“History, [Aristotle] says, narrates things that have happened, while tragedy relates to events or incidents that may happen. And this . . . is the reason why tragic poetry is more philosophical than history; it speaks of universals, while history is an account of particulars.”
– Jan Solbakk (Bioethics Professor at University of Oslo and Bergen)
If considered in relation to a story told, the combination of these two realms of description-history and tragedy-are the basis of what we take to believe and define our own understandings of an event or phenomenon. An unembellished description of an event may be true and easier in ways to comprehend but without the addition of tragedy-details, emotion, humanness-the story lacks the deeper potential to become real for the listener. According to Bioethics Professor Jan Solbakk, things as simple as names of characters define the way that a story can appeal to us. Outside of simple fact and data, a story needs to be tied to our own emotional reality to have the power for it to be accepted and integrated into our understanding of something. Tragedy is the necessity for creating a deeper connection through story that provides a more capable avenue through which to share information in a way that is accessible to more people.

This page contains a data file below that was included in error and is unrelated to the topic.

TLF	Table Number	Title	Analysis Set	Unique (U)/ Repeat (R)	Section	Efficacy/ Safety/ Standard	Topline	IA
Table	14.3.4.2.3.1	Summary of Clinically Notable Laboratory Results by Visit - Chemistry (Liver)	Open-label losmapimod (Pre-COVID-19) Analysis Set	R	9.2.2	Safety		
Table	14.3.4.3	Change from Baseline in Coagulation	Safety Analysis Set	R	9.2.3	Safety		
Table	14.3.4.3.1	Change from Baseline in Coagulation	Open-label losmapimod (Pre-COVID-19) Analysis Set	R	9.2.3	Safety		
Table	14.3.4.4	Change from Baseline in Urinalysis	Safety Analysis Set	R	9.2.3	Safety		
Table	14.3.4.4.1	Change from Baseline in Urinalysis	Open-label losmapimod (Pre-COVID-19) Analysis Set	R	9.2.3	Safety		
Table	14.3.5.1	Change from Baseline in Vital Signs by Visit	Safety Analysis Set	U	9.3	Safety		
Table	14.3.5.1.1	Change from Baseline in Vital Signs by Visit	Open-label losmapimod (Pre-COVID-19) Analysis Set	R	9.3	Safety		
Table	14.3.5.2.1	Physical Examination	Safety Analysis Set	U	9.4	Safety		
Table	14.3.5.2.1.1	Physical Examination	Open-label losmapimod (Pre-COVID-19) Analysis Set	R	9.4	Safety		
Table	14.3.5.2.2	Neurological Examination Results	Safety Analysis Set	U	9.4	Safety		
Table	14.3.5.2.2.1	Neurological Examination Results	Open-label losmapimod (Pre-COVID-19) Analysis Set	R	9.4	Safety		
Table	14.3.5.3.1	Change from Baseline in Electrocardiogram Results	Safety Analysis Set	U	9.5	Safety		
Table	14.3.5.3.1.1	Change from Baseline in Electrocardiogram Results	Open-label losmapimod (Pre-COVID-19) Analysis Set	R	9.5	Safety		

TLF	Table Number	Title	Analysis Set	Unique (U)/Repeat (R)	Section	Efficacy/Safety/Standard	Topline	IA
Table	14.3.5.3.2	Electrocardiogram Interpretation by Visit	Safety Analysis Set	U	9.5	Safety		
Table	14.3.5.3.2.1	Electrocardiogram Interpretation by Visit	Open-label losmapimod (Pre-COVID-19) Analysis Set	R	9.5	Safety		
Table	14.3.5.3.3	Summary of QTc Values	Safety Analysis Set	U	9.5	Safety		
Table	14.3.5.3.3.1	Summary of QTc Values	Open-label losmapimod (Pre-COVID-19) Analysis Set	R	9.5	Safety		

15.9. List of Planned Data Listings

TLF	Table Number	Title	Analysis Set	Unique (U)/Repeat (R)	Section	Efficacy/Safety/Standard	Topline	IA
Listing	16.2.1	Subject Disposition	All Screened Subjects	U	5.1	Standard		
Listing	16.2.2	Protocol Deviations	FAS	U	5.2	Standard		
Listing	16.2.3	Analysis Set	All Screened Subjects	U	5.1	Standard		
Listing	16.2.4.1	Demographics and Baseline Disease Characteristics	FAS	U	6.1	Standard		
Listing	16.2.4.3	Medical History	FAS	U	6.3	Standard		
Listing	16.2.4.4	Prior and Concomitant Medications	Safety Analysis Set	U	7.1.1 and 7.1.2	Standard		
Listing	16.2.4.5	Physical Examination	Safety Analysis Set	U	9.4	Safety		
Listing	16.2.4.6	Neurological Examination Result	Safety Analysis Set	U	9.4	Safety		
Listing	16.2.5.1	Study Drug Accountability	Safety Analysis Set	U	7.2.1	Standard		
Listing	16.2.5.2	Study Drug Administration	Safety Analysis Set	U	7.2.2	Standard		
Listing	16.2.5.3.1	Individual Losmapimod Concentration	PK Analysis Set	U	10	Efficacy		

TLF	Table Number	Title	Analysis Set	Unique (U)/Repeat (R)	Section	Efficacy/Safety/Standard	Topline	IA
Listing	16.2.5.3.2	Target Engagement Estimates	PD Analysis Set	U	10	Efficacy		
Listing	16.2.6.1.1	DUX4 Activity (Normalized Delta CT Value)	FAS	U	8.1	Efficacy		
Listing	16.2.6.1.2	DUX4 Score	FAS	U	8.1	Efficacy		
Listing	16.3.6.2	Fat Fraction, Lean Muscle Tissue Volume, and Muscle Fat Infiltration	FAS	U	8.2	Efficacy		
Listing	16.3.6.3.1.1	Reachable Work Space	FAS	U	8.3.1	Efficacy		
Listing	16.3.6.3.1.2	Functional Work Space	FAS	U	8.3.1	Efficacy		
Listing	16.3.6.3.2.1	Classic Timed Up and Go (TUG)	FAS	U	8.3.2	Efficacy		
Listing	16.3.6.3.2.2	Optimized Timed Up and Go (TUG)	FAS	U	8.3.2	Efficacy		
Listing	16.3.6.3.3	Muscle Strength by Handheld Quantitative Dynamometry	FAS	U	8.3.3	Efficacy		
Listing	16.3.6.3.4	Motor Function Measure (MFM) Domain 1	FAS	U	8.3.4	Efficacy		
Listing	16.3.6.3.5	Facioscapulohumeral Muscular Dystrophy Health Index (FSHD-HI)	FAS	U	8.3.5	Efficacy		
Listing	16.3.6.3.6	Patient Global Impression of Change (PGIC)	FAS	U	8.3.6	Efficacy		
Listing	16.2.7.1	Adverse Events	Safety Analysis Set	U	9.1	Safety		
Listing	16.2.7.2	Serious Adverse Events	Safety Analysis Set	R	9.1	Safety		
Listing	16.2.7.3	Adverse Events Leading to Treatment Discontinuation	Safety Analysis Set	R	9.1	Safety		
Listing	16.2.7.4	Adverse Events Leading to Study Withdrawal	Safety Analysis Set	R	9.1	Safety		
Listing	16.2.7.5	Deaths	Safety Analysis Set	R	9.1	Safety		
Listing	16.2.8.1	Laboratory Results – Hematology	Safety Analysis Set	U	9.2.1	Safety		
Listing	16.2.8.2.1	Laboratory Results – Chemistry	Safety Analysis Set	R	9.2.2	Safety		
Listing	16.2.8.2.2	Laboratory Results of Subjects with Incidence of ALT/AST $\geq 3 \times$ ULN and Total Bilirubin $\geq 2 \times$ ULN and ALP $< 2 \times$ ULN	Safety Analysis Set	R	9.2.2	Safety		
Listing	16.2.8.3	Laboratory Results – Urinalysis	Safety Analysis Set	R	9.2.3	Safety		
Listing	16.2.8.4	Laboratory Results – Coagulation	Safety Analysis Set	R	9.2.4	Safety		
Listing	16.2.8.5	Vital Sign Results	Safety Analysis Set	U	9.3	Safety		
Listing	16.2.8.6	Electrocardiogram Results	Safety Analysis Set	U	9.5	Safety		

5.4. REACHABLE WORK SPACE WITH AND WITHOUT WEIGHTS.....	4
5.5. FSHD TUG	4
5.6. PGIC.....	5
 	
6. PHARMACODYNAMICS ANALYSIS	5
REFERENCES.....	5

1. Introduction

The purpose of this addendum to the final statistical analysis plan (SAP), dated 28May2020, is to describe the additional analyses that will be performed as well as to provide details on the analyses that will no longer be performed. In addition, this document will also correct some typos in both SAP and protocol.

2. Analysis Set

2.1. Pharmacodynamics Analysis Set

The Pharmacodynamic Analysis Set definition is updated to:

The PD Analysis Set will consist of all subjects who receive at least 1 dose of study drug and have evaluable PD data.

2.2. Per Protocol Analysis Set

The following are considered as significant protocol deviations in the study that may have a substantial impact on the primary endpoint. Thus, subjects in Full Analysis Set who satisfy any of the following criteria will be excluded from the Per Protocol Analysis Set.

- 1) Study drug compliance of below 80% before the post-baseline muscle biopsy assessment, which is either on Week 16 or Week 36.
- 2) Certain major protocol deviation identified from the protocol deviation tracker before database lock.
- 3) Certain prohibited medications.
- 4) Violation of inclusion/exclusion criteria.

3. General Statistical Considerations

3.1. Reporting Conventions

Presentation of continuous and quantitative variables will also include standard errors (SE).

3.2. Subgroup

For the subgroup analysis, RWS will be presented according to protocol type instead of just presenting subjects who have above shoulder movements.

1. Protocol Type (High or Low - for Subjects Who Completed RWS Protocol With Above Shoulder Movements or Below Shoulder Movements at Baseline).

“Telling authentic personal stories . . . can help us get in touch with what really matters to us. These stories tap into the values of our “bigger selves”. They demand that we act from a more human and humane view of the world and they support us in doing so.”
-Geoff Mead (Managing Director of Narrative Leadership Associates, a group that focuses “use of story and narrative techniques to help develop ethical and sustainable leadership.”)
1.Geoff Mead. “How Storytelling Can Open Up the Moral Dimensions of Business Decisions.” Guardian.co.uk. 6 Dec. 2011. Web. Feb. 5 2013.
2. Jan Helge Solbakk. “The Moral Poetics of Storytelling.” Gleube.eu. University of Central Lancashire, Lancashire, UK. http://www.gleube.eu/papers/the-moral-poetics-of-storytelling.htm. Feb. 5 2013.